As the Jewish people suffer many things in a political and social sense, so all who follow Christ suffer in this world in a variety of ways. Yet since God is sovereign and faithfully works out his purposes through the events and circumstances of this fallen world, we know that he is faithfully working out his eternal purposes through our lives. Most importantly, he is doing this not just when we read the Bible and pray. He is doing this through and in spite of the many difficult things that we face. Do you believe that?

Conclusion

By way of conclusion, you should know at least one more fascinating fact about this story. From beginning to end, it never mentions God in any way. It tells the story from the viewpoint of someone who is observing the details of life as an ordinary human being going through life. There are difficult people and difficult circumstances. There are awkward situations, unexpected opportunities, and details beyond anyone’s personal control. Even King Ahasuerus and the high-ranking government official Haman are limited in their knowledge and authority. Throughout this story, no one person may take credit for what happens in the end.

But if you have read the Pentateuch, the OT books of Israel’s history, and the prophets, then you know what’s going on. A true story from history like this should also bring us to a verse like Romans 1:20, which Paul wrote to Christians in another capital city of a pagan empire centuries later: “Since the creation of the world his invisible attributes are clearly seen, being understood by the things that are made, even his eternal power and Godhead, so that they are without excuse.” No one can see God, but we can see what he is doing in the world through providence to accomplish his purposes. We are not at the mercy of fate but under the providential care of a loving God who rules over all.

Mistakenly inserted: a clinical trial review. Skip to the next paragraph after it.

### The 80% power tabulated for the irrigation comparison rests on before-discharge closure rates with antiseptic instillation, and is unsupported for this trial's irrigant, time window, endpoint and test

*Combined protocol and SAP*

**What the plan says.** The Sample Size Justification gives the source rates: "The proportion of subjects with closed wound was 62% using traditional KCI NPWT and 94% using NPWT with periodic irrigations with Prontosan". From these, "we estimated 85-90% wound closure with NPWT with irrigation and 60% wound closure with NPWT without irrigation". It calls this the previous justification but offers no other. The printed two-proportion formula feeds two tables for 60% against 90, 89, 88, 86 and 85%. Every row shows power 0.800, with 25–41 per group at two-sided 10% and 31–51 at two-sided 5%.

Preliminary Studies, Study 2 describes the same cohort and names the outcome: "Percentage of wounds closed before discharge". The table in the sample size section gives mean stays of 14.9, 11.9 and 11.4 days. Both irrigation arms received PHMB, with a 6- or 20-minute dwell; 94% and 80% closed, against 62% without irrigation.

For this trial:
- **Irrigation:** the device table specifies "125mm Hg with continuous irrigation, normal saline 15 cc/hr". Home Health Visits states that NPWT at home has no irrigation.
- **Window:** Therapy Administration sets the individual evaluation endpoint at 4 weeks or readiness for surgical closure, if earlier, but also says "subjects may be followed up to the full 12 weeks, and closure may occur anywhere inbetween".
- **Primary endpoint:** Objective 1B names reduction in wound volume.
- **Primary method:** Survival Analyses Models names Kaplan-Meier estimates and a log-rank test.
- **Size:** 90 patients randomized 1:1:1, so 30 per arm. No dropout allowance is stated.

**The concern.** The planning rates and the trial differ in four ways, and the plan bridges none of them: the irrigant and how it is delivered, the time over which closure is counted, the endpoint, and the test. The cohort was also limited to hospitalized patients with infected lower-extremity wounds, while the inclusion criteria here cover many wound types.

You don’t have to see God to know what he is doing, and you don’t need awesome miracles either. You only need believe in the unrelenting faithfulness of God to his people and to recognize that he works through the ordinary details, unexpected opportunities, and even the difficult circumstances of your everyday life. What details, opportunities, and circumstances is God weaving together for good in your life today? This is truth worth celebrating!